They have refined the process of genetic testing, and the timing of the embryo transfer to increase their success rates of the delivery of one healthy baby. It's such an exciting opportunity to have the medicine of this caliber in Central Florida available to us, and I caught up with Dr. Patounakis afterward to get some words of wisdom to share with you before their official open in December.
1. What is it about Reproductive Medicine that you feel passionate?
I love helping patients during every step of the process to achieve their goal of growing their family. Many patients, when they initially see me, are frightened about the unknowns which may lie ahead during their journey through infertility. I am committed to both comforting patients emotionally while offering them the latest scientific breakthroughs to help them achieve their goal.
2. What advice do you have for women who want to start a family in the next few years, but are concerned they might have trouble conceiving?
First off, 85 out of 100 women (85%) of reproductive age probably won’t have a problem conceiving. It is the other 15 out of 100 women (15%) that have an infertility issue, though. The problem is you don’t know which category you are in (fertile 85% versus infertile 15%) until you have started to try. If the concern with having trouble conceiving keeps you up at night, then please schedule an appointment with an infertility specialist so you can discuss what options are available for testing and what the limitations are of that testing. As infertility specialists, we don’t have a crystal ball to predict fertility in patients that have not started trying yet, but we can use all the tools we currently have available to give you some insight.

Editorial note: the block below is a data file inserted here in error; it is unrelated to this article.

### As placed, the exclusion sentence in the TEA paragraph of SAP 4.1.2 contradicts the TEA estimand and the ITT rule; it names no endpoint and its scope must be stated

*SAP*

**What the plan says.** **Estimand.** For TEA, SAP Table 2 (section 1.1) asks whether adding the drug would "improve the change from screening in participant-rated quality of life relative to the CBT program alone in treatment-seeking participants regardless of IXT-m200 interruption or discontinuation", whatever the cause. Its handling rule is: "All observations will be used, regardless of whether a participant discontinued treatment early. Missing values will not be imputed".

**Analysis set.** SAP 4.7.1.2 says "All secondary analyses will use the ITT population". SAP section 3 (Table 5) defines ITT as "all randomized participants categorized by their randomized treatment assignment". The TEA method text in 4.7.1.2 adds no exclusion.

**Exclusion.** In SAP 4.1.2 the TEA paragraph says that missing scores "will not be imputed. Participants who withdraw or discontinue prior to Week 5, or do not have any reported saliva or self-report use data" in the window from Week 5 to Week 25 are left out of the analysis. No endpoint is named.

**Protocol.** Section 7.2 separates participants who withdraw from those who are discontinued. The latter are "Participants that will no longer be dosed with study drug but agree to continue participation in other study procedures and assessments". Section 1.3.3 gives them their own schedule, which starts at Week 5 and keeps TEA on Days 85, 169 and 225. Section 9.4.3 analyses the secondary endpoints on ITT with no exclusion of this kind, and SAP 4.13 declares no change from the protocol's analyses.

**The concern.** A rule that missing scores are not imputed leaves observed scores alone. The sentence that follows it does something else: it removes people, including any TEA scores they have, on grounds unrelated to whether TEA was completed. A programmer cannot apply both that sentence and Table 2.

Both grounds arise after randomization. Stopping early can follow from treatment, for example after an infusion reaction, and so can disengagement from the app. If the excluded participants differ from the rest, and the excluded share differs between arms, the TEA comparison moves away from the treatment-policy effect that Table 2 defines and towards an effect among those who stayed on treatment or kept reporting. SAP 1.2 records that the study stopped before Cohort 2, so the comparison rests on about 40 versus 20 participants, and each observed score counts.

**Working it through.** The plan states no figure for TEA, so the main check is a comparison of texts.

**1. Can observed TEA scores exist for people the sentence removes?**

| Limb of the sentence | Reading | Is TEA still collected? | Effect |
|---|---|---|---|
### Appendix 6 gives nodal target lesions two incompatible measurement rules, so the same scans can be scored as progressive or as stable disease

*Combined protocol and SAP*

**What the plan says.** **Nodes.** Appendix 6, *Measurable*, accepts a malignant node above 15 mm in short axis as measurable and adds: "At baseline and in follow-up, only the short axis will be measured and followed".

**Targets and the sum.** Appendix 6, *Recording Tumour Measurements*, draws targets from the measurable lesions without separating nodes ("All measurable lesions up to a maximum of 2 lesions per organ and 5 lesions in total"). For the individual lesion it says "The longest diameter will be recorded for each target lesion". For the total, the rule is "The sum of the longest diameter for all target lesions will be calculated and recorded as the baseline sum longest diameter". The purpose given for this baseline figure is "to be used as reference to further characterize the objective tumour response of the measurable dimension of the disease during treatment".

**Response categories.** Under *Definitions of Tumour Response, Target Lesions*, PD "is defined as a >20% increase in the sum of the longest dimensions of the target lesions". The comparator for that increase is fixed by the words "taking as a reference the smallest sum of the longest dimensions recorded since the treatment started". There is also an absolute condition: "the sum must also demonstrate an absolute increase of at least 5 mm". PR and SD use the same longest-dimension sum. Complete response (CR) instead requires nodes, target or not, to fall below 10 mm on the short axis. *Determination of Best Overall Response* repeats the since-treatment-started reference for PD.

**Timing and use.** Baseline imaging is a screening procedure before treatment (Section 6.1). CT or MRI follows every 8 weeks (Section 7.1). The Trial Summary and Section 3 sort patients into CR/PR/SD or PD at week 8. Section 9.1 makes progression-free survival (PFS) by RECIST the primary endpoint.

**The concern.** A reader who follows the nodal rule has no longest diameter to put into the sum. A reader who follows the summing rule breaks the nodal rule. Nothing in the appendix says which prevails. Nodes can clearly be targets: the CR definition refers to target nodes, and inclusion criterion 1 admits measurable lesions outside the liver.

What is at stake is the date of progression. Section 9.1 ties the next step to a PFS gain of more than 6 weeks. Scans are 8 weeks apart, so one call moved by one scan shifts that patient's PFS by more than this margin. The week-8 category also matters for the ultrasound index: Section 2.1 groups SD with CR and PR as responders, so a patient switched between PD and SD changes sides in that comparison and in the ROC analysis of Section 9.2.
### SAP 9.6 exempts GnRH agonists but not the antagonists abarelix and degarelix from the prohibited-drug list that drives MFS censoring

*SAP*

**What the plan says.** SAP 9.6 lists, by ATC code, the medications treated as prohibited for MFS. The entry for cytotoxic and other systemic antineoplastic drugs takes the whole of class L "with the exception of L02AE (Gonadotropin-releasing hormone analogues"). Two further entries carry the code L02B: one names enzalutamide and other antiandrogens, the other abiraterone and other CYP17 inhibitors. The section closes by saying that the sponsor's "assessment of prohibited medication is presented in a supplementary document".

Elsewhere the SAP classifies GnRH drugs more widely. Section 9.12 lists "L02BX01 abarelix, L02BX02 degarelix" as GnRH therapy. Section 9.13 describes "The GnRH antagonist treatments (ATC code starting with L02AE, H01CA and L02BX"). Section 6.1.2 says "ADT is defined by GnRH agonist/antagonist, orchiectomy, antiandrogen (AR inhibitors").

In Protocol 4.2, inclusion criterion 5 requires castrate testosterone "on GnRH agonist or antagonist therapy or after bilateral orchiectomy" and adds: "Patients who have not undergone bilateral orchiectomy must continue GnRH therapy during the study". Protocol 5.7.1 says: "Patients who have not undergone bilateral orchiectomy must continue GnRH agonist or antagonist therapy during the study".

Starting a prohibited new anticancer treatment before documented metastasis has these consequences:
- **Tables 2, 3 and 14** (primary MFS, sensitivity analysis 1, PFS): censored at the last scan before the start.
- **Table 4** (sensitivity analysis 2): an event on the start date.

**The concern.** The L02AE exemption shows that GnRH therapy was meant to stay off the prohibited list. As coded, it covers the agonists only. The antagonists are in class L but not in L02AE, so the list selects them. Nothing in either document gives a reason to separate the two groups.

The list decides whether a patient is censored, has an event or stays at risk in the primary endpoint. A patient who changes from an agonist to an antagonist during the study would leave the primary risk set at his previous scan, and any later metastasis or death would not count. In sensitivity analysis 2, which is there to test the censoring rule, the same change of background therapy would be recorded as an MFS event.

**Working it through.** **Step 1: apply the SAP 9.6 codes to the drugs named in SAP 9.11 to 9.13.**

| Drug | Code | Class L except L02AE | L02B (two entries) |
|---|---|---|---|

3. Are there any preventative measures that women can take to protect their reproductive health (i.e.. lifestyle choices)?
Some lifestyle choices we recommend for overall general good health also help avoid infertility. Following a well-balanced diet along with regular exercise to achieve a healthy weight can go along for avoiding infertility and minimizing pregnancy complications once you are pregnant. We also strongly recommend that patients stop smoking because smoking can reduce the quality of eggs (and sperm). Another lifestyle choice that can help prevent infertility later in life is practicing safe sex to avoid acquiring a sexually transmitted infection (STI). Certain STIs can cause scarring of the fallopian tubes which leads to blockage keeping the egg and the sperm from interacting.
4. In your opinion, what top 3 criteria should women must consider when choosing a reproductive specialist?
The top 3 criteria for choosing a reproductive specialist are the reputation of the provider/clinic, success rates of the clinic and the right fit regarding personality that matches what the patient desires.
Whether or not you suffer from infertility, you have to admit that advancements in science like this, happening in our back yard is pretty cool. And for women and families personally affected- it has the potential to be life-changing.